H. 11 cm (4 5/16 in); W. 3.3 cm (1 5/16 in); D. 4.8 cm (1 7/8 in)
Purchase, Edward S. Harkness Gift, 1926
On view at The Met Fifth Avenue in Gallery 134
In all likelihood, this statuette represents the goddess Taweret, whose domain was the protection of pregnant women, especially during childbirth. Her menacing image, intended to frighten away demons and other deadly creatures, combines human, hippopotamus, crocodile, and lion attributes. The post on her head probably supported a metal crown in the shape of a sun disk, surmounted by either feathers or horns. The stylized symbol under her front paws can be best interpreted as the tyet amulet, a symbol of the mother goddess Isis. Although Taweret was worshipped in both secular and sacred settings, this statuette's almost perfect condition, exceptional craftsmanship, size, and iconography suggest that it was created for a temple—possibly for the "birth house" where this goddess was linked with Isis.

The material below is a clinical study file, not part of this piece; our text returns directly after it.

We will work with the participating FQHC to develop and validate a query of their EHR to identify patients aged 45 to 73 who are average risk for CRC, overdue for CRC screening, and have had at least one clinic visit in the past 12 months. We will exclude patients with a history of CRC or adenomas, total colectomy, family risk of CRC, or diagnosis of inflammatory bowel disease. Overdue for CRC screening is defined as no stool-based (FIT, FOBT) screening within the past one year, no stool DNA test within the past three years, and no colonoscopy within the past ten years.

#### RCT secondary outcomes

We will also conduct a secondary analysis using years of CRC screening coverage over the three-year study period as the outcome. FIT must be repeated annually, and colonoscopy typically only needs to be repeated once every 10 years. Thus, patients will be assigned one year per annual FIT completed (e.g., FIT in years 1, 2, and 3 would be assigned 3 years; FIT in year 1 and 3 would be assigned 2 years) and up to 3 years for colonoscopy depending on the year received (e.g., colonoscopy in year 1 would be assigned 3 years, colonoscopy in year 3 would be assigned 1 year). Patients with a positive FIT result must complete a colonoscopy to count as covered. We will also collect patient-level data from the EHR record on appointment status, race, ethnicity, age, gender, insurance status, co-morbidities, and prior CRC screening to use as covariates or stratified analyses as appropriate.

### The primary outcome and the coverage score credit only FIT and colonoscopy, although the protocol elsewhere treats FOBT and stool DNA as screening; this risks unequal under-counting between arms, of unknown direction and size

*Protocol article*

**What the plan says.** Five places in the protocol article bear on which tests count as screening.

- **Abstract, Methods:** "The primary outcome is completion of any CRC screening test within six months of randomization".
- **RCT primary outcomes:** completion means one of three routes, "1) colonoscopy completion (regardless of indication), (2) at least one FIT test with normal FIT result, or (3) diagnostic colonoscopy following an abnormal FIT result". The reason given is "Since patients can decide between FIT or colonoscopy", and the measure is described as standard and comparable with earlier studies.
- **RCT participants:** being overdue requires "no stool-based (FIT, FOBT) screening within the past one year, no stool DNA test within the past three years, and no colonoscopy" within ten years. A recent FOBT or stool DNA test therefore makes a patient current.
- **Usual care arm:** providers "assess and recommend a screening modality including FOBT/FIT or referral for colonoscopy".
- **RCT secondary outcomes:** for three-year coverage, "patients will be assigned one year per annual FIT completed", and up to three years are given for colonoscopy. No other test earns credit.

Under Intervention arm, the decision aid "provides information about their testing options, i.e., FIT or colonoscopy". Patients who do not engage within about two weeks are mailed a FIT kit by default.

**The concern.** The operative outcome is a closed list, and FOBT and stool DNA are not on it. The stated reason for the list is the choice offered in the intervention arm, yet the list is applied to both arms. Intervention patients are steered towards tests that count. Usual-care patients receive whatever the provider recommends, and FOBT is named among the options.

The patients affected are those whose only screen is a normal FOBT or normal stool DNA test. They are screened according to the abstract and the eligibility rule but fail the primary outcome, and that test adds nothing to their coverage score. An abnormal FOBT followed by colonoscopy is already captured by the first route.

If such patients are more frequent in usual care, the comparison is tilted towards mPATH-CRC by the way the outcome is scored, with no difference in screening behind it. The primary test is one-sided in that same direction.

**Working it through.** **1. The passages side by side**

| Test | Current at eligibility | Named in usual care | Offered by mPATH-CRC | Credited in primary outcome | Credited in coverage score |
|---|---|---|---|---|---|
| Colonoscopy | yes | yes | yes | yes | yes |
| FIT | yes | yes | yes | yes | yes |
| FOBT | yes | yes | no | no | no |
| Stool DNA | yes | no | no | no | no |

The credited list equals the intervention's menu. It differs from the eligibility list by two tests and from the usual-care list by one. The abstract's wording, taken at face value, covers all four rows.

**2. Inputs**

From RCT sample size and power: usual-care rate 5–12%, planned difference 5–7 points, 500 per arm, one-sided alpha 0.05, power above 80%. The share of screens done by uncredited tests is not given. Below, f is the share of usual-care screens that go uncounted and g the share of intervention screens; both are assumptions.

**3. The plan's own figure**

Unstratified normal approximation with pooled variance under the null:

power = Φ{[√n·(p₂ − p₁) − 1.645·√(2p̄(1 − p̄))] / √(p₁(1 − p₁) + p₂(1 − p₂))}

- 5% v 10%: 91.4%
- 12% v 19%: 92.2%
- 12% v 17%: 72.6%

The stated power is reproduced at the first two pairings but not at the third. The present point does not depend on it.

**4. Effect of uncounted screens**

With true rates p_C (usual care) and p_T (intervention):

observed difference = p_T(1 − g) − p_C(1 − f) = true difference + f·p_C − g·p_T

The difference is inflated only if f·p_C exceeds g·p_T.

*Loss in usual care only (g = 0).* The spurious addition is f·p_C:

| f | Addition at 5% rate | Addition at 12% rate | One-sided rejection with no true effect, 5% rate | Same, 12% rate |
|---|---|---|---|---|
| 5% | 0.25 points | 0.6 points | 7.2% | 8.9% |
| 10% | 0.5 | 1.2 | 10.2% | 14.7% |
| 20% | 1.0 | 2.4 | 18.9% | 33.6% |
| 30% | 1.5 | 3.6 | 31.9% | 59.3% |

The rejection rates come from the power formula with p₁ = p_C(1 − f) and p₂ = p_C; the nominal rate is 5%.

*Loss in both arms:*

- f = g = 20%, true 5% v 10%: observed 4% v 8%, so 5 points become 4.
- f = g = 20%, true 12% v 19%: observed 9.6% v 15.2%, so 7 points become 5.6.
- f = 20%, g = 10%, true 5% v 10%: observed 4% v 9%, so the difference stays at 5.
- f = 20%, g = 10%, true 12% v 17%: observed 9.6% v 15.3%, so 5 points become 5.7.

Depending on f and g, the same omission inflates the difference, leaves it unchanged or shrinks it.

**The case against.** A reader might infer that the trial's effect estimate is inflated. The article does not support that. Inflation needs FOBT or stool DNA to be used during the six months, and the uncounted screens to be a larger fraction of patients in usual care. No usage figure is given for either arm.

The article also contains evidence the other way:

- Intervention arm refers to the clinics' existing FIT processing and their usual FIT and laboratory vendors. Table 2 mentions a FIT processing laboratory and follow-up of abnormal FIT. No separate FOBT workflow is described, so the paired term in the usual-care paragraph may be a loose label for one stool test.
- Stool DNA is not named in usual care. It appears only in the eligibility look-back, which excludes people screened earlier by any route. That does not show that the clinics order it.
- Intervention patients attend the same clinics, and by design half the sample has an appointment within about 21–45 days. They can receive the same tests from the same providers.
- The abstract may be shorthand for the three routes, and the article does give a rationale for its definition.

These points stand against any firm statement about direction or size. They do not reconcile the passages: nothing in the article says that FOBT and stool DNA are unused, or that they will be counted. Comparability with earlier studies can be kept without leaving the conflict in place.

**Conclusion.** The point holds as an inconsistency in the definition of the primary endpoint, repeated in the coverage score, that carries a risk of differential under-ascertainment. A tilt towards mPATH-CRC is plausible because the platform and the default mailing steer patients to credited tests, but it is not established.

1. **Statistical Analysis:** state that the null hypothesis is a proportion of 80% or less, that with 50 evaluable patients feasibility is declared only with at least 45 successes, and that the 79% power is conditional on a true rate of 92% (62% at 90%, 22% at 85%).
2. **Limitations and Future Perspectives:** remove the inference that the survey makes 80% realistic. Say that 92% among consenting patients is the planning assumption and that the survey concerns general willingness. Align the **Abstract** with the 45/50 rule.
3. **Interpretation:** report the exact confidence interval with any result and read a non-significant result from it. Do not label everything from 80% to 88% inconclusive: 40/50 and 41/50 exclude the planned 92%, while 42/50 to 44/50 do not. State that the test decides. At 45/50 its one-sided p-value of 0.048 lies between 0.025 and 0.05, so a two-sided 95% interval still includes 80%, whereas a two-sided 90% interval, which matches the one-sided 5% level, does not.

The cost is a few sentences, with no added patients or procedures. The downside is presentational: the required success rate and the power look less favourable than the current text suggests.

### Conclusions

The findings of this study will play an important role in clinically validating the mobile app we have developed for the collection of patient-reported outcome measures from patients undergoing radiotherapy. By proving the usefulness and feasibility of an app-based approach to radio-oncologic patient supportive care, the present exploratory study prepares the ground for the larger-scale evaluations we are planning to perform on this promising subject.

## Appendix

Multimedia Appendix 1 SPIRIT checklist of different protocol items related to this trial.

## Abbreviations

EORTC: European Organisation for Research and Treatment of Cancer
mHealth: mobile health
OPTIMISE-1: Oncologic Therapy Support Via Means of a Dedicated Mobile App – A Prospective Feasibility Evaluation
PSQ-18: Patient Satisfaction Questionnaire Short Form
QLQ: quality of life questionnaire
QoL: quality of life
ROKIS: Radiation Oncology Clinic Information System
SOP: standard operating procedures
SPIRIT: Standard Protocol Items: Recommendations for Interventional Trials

In the past, the piece was identified as true glass. While it is difficult to identify the material precisely, pooling of glaze around the feet and the slightly grainy structure visible in a few places strongly argue for glassy faience. Possibly the overall form was created in a mold, but details of the head and extremities, which convey the deity's power and intimidating nature, must have been modeled by hand. The pale blue color of the glaze assists in assigning a Ptolemaic Period date.
Carnarvon Collection, purchased in Cairo at some time before 1923. Carnarvon Collection until 1926. Purchased by the Metropolitan Museum of Art from Almina, Countess of Carnarvon, 1926.